Everything Requires Tending

Everything requires tending

 When I look out the picture window with my morning cup of tea, one of my great enjoyments is watching the birds come in for their morning seeds or suet. Rain or shine, frost or fog, they eagerly arrive from their mysterious nightly roosts. I marvel at the urgency of their feeding and feel happy that I can contribute to their well-being.

Birds happily eating at our feeder before the outbreak of disease

Birds happily eating at our feeder before the outbreak of disease

However, a couple of weeks ago an article in our local Audubon newsletter caught my eye: “In late December the Washington Department of Fish and Wildlife dead bird reporting hotline started recording many calls about pine siskins with classic salmonella symptoms at or near backyard feeding stations in western Washington.”

When I went to refill my feeder the next day, there was a dead pine siskin (a small finch-like bird) underneath my feeder! Saddened and a bit shocked, I immediately took down the suet and seed feeder, threw out their contents, and soaked them in a light solution of chlorine. Then I stopped feeding for two weeks to let the birds disperse.

Disease can easily be passed around through droppings or moldy seed and concentrations of birds. For good tips about how to care for your birds and your feeders check out this site: http://wdfw.wa.gov/living/winter_feeding/index.html

Refilling the cleaned feeder after 2 weeks

Refilling the cleaned feeder after 2 weeks

The feeder is back up now. The birds returned within 24 hours. They love the Christmas tree I moved into place to provide cover from the neighborhood hawks. Still looking for the pine siskins to come back, though!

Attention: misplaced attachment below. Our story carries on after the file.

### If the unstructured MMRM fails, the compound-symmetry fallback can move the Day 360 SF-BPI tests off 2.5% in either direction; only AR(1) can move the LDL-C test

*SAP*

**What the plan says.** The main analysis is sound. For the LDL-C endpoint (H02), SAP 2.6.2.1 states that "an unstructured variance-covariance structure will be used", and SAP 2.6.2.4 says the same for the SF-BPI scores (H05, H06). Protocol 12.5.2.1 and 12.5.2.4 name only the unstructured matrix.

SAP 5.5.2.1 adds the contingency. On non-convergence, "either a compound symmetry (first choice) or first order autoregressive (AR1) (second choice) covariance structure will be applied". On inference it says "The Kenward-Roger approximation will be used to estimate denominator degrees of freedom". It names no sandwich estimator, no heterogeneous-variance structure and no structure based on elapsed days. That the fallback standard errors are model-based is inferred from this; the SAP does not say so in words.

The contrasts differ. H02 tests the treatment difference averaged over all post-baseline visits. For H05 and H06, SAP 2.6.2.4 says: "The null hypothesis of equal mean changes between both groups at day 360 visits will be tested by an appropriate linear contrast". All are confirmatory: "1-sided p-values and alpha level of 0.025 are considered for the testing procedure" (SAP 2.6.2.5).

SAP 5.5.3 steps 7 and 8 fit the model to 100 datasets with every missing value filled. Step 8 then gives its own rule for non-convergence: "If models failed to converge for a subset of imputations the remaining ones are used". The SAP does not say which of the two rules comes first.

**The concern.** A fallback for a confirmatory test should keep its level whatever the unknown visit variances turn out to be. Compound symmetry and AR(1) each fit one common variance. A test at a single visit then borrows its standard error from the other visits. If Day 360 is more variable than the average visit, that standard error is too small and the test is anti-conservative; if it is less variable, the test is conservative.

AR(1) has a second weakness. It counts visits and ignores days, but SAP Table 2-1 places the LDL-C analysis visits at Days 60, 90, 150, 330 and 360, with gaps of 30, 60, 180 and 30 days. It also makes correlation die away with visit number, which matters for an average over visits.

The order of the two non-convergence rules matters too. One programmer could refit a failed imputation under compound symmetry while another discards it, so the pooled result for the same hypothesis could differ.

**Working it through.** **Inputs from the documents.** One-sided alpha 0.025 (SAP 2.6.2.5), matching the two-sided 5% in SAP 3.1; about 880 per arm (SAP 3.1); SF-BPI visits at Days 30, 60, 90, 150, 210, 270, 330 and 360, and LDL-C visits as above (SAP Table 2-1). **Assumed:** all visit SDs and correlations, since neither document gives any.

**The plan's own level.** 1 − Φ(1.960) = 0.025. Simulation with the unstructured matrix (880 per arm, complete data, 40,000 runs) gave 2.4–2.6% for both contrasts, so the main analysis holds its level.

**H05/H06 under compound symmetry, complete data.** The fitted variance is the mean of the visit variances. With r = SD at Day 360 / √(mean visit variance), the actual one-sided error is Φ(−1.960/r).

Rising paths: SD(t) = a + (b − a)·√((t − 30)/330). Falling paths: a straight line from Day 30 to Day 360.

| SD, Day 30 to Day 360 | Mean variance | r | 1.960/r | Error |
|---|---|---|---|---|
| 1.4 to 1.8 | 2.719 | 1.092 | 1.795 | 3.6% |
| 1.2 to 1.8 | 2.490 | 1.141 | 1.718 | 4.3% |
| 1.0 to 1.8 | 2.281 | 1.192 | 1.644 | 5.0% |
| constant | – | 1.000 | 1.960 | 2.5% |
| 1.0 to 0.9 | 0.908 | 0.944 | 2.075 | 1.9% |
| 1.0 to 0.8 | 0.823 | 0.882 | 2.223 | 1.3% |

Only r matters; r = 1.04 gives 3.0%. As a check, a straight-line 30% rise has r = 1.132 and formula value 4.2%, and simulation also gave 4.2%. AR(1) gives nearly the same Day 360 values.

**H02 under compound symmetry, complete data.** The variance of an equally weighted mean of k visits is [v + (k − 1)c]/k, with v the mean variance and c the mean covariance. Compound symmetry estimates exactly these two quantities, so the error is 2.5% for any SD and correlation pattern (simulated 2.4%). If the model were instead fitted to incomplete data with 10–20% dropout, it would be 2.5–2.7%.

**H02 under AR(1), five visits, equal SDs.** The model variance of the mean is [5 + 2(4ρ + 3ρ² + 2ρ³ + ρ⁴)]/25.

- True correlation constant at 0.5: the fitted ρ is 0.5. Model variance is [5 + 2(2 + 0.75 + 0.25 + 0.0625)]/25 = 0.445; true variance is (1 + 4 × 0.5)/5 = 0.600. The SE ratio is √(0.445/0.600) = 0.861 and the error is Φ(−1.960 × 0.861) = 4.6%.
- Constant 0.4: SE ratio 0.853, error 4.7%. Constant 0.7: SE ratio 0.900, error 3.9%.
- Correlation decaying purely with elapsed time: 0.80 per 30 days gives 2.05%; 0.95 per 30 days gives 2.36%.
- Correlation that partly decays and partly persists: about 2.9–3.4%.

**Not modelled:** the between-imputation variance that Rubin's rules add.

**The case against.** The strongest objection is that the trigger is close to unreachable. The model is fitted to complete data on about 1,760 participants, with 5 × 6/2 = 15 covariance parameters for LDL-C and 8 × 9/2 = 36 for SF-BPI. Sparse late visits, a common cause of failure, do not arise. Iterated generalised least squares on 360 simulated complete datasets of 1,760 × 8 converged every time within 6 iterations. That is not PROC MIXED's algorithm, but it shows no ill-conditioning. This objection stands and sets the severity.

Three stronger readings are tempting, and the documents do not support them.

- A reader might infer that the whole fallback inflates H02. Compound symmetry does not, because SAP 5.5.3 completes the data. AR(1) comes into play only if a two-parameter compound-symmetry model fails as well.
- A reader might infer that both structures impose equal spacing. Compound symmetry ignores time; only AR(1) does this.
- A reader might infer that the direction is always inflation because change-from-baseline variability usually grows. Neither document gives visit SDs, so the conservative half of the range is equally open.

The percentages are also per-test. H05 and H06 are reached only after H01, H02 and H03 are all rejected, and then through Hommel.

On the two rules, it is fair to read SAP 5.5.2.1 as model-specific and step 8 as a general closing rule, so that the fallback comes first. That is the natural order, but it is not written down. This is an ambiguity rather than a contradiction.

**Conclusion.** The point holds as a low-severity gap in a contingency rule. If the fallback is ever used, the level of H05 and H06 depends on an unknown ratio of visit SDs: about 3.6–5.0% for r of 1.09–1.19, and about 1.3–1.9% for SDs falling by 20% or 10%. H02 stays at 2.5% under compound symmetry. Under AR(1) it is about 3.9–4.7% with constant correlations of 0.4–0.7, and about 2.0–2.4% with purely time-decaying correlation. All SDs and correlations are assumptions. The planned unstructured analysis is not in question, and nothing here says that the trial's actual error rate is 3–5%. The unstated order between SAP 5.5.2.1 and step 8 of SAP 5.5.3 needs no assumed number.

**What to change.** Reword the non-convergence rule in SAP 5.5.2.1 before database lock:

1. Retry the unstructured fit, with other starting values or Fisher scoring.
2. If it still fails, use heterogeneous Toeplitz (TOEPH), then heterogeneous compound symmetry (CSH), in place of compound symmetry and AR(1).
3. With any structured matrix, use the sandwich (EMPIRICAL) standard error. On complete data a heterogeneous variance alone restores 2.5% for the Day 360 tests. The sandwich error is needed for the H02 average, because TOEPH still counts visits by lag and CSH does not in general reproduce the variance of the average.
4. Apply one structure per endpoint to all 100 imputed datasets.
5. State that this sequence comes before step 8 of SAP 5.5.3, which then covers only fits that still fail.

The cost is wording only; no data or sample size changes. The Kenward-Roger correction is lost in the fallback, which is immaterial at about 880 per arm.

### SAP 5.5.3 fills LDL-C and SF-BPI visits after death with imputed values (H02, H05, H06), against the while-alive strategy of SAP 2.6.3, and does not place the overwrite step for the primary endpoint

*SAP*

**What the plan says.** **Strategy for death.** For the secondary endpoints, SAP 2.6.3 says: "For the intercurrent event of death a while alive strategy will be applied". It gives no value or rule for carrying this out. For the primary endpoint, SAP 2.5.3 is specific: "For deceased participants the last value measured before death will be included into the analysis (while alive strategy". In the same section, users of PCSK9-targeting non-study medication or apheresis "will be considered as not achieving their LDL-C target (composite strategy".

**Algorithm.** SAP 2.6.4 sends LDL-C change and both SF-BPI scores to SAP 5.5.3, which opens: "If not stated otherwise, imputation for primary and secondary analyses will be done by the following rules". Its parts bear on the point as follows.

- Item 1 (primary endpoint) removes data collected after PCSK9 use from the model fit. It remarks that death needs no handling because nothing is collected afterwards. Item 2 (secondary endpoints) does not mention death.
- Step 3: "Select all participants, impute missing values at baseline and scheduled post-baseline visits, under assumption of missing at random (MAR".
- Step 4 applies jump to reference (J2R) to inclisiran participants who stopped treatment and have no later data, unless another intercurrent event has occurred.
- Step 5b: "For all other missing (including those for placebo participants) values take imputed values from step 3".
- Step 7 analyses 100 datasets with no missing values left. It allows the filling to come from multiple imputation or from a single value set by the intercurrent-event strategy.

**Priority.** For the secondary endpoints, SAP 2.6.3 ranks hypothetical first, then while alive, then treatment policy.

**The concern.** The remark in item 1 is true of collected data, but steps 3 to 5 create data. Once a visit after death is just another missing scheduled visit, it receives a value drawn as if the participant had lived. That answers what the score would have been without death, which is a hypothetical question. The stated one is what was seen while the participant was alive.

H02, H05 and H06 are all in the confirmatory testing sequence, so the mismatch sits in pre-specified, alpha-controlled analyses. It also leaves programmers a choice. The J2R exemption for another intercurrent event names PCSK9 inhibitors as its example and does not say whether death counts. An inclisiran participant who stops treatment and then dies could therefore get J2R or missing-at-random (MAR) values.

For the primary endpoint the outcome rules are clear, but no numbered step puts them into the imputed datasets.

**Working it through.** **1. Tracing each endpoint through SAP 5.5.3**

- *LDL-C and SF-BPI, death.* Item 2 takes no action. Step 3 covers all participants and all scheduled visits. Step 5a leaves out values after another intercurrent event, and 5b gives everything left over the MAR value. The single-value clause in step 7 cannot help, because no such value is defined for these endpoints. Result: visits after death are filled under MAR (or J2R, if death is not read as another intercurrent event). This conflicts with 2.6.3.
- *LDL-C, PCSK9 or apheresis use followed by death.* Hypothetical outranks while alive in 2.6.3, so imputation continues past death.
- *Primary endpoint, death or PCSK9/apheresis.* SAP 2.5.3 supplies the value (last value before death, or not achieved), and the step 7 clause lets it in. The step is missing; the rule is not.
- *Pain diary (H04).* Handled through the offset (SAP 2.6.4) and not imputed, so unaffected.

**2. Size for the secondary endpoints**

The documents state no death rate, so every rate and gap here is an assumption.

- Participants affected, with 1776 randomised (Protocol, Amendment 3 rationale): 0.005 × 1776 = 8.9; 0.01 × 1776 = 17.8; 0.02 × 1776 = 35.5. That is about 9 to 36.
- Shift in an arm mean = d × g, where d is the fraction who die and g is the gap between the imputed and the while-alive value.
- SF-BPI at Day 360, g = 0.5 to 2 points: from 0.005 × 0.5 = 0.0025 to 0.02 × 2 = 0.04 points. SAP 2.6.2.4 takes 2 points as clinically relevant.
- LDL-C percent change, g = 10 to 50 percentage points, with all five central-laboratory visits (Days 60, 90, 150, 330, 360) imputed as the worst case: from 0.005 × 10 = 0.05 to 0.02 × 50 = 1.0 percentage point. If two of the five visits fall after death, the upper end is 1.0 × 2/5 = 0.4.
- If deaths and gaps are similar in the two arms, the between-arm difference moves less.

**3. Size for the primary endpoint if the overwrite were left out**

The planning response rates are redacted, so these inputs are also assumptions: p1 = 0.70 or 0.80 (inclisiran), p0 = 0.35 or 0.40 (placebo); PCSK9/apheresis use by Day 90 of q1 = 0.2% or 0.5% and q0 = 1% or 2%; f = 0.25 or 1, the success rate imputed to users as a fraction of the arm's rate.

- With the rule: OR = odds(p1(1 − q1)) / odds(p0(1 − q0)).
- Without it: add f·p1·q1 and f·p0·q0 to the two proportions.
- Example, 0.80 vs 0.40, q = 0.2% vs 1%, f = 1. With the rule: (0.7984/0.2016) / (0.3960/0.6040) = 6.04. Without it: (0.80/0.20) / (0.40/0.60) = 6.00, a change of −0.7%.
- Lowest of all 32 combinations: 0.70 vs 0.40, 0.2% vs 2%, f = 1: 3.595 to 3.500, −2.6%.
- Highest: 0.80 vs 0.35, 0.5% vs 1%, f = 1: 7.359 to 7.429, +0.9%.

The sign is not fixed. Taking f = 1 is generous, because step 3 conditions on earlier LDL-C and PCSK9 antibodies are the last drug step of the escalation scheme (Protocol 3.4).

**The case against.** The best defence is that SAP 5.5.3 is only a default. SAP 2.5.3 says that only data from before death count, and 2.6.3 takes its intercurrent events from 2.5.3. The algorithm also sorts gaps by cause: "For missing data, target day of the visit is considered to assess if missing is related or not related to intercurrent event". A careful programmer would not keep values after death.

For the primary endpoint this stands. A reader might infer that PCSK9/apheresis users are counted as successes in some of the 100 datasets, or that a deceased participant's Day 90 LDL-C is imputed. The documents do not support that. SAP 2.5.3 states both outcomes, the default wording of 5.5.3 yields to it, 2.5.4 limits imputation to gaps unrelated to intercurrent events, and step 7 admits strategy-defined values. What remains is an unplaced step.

3 replies
  1. Pamela Sampel
    Pamela Sampel says:

    Oh, Annie, we had this same trouble last fall…I noticed a sick pine siskin and new it was salmonella. We stopped feeding for a month, and then again when we were in Iowa. Plus, of course cleaning out the feeders even more rigorously than we usually do. I think it worked, and our pine siskins have returned, though not in the numbers there were here in early fall. We’ve had a lot of hummingbirds, though. Over 30! And we SO wonder where they all perch at night…are they in the rhodies close to the house? The thicket across the south pasture? Ah, nature’s mystery’s make life such a marvel. Happy birding…xoxo pammy and st. francis.

  2. Katharine
    Katharine says:

    Lovely synchronicity, Ann, as just this afternoon, in a coaching conversation with a principal I said the same thing about constant tending…in this instance about his school community of staff, students and parents. The analogy I drew, which I know you will appreciate, was to hearing my favorite radio programmer early this morning talk of his 1/4 acre, that 100 years ago was totally, painstakingly, hand cleared of forest, tree by tree. When he purchased it a decade ago, to live simply, lightly, off grid, he cut a road and clearances for his home, horse pasture and walking trails. But every year, the forest works in its inevitable way to reclaim the land, thus requiring his constant tending.

  3. linette harriott
    linette harriott says:

    Lovely to read this Ann.
    I like the idea of constant tending in all my relationships.
    I have wrestled with the issue of feeding and, in the end, have decided not to. I worry that it creates an unsustainable population dependant upon me (and I am unreliable as I am not home all the time…) and (more) vulnerable to predators – especially the cats that are left to roam freely.
    I leave out water and hope that is enough.


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